Library, News Release

Construction of new main library nears completion with June opening anticipated

March 25, 2019

HAYWARD, Calif., March 25, 2019—After a brief work stoppage, construction is back on track and nearing completion on the Hayward new main library with the building anticipated to open to the public for regular operations before summer.

Once finished, the new 21st Century Library and Community Learning Center will be one of the largest net-zero energy public buildings in the country, and offer users of all ages an expansive collection of reading, audio and visual materials, dozens of new computers, a new digital media lab and a new makerspace featuring 3D printers and robotics, and a homework support center for students.

The three-story, 58,000-square foot building, designed by Noll + Tam Architects of Berkeley, is setting a new standard in environmental sustainability.  In addition to being 100-percent energy self-sufficient and carbon-free, it will conserve drinking water by capturing, filtering and storing rainwater for non-potable uses such as flushing toilets and irrigation.

Its interior of clean, contemporary lines and open floor plans is adorned with creations of local and Bay Area artists, and contains multiple community meeting rooms and a café, promising to become a new cultural, educational and civic hub in the heart of downtown.

“This is an extraordinary building that also is extraordinarily complicated from a service, systems and materials standpoint,” said Hayward Library Director Jayanti Addleman, who joined the City in January, three months after the library’s prior planned opening.

“We’re all eager to get in there and open the doors to the community once and for all,” Addleman said. “We can see the light at the end of the tunnel now.”

The announcement of a new timeline follows the resumption of construction activity by the project general contractor, T.B. Penick & Sons, Inc., which suspended work on Friday, March 15, amid a pay dispute with some of its sub-contractors.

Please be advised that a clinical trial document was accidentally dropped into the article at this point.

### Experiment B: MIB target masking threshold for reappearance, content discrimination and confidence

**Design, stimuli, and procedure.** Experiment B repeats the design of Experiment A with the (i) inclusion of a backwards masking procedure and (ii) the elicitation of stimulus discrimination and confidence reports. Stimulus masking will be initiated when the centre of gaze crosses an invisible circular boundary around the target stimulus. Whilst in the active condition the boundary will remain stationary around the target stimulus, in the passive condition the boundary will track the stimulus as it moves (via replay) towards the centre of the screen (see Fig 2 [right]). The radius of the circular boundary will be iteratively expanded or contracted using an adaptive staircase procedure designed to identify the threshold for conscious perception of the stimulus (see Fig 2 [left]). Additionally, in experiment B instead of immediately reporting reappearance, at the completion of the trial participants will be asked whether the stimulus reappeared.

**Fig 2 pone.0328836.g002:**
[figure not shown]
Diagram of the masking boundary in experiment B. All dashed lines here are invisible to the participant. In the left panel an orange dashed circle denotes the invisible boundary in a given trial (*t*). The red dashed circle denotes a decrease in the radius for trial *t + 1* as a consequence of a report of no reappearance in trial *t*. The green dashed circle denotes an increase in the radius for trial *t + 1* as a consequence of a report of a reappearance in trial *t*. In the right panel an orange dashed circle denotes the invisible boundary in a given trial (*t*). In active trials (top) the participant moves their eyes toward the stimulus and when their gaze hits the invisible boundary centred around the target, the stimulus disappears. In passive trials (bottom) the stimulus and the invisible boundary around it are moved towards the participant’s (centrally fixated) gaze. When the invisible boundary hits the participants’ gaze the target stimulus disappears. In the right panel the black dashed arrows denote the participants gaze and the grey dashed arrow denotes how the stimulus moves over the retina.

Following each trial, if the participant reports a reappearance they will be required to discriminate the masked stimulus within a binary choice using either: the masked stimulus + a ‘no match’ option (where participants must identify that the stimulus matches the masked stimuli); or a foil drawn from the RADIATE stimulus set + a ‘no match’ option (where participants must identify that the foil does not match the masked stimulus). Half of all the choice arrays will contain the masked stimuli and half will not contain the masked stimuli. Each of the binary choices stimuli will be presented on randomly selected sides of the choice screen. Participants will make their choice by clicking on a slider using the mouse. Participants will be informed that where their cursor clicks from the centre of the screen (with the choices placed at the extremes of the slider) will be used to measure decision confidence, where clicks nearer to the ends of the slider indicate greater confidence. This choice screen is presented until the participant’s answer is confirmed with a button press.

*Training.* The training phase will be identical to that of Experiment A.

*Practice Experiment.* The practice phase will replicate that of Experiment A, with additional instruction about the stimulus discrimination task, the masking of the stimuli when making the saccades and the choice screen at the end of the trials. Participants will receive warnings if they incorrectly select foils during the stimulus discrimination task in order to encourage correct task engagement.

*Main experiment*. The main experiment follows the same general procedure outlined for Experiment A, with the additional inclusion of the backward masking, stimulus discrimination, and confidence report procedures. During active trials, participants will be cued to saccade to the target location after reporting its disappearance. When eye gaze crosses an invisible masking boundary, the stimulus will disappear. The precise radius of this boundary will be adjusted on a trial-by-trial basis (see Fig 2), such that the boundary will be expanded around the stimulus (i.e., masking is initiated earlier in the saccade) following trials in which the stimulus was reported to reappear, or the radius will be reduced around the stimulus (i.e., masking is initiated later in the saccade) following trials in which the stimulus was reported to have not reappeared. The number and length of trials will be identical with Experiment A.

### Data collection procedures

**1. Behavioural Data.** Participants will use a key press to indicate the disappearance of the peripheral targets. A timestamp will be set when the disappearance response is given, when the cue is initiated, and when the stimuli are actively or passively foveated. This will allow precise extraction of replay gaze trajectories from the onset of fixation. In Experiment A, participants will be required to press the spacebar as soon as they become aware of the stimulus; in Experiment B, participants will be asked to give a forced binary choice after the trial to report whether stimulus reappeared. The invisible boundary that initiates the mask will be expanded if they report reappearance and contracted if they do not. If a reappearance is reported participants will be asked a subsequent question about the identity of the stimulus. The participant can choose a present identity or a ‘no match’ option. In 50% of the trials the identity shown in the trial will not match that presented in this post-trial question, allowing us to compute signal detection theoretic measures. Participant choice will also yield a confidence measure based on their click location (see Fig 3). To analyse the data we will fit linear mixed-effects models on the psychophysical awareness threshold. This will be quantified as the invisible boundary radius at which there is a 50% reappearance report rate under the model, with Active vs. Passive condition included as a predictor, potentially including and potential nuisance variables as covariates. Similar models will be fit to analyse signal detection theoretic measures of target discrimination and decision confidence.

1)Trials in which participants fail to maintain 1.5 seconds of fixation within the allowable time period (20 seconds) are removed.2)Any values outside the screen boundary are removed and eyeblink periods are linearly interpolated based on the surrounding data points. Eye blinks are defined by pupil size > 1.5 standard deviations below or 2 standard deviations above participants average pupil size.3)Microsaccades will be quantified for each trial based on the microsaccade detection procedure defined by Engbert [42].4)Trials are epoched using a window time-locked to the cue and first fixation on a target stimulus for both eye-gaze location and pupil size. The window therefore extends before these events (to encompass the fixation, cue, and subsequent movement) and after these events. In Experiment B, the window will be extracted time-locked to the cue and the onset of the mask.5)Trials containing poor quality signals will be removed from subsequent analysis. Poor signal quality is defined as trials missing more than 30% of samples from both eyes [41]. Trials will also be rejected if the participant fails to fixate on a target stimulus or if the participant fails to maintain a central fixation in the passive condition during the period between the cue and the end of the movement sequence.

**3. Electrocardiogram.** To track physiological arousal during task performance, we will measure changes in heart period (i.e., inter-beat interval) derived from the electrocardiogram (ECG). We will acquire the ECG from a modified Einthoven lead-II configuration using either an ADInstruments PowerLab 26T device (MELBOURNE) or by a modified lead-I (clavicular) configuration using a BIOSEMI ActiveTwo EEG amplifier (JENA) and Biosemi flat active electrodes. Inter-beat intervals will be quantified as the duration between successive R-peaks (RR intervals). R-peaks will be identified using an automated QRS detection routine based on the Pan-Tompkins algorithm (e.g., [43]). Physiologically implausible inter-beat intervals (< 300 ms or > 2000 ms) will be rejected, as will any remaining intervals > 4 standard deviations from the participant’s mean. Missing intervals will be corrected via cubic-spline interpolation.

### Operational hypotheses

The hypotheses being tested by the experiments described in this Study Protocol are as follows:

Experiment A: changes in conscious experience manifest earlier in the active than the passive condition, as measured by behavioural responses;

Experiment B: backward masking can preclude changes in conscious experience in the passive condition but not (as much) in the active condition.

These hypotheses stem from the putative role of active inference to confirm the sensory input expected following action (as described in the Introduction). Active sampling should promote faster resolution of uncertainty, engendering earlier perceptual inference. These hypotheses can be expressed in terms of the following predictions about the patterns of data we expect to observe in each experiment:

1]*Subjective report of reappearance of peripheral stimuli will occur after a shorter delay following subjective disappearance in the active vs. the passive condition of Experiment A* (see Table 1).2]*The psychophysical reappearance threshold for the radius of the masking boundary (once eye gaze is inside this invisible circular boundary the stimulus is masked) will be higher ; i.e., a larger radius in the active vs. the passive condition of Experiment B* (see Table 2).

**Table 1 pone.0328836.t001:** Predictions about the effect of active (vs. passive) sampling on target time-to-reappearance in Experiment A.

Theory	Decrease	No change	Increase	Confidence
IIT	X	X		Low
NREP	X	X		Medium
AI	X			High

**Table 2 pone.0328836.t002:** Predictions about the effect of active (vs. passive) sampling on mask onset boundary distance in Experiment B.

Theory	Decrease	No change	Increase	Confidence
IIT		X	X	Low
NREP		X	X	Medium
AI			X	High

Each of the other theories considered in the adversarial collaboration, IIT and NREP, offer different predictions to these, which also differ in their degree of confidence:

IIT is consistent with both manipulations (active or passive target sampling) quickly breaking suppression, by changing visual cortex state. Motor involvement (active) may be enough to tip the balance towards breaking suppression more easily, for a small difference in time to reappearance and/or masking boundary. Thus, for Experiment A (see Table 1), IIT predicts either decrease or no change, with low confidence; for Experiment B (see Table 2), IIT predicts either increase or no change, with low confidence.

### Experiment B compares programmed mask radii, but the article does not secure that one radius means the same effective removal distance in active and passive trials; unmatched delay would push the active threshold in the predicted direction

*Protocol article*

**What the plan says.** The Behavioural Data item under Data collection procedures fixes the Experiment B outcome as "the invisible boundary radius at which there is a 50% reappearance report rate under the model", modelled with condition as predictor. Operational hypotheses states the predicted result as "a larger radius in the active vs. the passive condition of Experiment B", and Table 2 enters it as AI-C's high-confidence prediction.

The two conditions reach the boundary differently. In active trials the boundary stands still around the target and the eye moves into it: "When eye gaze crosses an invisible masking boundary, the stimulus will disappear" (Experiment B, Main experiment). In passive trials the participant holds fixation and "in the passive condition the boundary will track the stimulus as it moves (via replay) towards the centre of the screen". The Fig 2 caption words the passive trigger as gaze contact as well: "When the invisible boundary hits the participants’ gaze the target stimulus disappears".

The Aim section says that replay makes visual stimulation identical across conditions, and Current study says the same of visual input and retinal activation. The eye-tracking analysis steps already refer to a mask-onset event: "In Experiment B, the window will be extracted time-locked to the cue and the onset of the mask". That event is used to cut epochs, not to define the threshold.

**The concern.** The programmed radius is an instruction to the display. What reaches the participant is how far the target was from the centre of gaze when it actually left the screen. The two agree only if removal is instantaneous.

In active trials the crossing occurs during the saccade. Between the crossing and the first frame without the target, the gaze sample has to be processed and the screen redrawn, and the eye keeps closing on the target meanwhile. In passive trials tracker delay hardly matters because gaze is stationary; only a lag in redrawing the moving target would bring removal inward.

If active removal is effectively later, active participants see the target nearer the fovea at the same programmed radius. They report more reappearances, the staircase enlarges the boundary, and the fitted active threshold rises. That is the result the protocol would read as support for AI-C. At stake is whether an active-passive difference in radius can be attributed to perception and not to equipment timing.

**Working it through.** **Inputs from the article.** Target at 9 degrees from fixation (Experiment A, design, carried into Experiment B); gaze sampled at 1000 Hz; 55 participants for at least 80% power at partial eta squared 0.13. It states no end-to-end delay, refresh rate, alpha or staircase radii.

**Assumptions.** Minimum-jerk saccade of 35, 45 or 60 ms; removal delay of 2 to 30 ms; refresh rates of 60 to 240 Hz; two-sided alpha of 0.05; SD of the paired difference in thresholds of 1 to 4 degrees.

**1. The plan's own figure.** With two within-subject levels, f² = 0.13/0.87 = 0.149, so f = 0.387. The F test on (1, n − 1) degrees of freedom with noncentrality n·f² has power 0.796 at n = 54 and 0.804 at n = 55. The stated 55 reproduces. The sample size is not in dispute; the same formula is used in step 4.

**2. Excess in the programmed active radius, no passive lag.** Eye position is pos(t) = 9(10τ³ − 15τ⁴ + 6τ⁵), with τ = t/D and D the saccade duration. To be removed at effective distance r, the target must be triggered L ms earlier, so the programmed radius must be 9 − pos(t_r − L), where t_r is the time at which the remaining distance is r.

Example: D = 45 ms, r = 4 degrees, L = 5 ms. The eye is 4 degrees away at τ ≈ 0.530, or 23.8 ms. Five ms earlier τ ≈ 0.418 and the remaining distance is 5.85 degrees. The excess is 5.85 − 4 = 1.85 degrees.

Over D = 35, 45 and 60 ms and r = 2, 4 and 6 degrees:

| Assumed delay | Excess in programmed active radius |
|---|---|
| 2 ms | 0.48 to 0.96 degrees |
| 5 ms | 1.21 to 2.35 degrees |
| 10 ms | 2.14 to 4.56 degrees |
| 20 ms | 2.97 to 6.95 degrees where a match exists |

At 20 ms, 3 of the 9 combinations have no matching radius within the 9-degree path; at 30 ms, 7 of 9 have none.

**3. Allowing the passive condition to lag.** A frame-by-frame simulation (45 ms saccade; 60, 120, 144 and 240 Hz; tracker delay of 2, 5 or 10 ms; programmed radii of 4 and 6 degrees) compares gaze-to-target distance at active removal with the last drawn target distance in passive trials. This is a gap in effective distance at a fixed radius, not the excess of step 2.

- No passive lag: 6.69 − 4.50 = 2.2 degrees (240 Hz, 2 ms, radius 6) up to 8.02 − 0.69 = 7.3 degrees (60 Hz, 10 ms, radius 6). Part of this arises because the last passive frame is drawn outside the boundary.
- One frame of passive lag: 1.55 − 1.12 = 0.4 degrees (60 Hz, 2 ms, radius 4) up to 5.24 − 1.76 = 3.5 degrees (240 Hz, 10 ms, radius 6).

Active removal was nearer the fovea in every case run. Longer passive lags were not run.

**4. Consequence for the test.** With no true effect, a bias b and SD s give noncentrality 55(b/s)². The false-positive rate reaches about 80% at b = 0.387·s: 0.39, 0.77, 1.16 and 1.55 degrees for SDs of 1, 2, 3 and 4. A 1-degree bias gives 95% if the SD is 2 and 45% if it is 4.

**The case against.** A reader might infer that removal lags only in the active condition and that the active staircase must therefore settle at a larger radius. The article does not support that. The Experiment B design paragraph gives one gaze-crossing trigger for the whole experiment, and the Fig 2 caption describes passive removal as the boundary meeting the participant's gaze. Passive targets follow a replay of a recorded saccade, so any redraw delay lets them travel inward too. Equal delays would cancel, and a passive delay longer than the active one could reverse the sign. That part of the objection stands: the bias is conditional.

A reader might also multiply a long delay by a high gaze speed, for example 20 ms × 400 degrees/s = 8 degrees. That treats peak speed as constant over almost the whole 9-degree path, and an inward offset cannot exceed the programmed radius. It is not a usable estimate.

Left still to be done are final wiring connections and fire and life-safety inspections—estimated to take approximately five weeks.

Once complete and approved, a temporary occupancy permit will be issued and doors opened to library staff and other city personnel to move in, plug in, and to test and learn the new equipment and systems.

In the meantime, the Weekes branch, 27300 Patrick Ave., is open for service, and traditional and newer library services are being provided in the downtown area:

  • Weekly children’s programs at the Veteran’s Memorial Hall at 22737 Main Street. The Rhythm and Rhyme program starts at 10 a.m. every Thursday morning, followed by a Bilingual Storytime in English and Spanish from 11 a.m.
  • A weekly Conversational Circle meets every Friday, 3:30 p.m. to 4:30 p.m. in Room 2A at City Hall and provides the opportunity for local residents to practice English speaking skills. This is a drop-in program. All are welcome.
  • The downtown Teen Advisory Group is meeting once again at City Hall. The next meeting is scheduled for 6 p.m. to 6:45 p.m. March 27 and is open to teens in grades 7 through 12.
  • Starting Saturday, March 30, there will be a pop-up library regularly at the downtown Farmers Market until the new library opens.  Members of the public can get library cards, check-out books, and find out about library services.  Story-times will be offered depending on the weather.
  • Special programs also are being offered at various locations.  For example, the library will be hosting a new crafters’ group called “Sticks and Yarn.”  The inaugural meeting will be a yarn swap held at City Hall from 11 a.m. to 1 p.m. Saturday, March 30. 

Information about these and other programs is available at

Download the full News Release.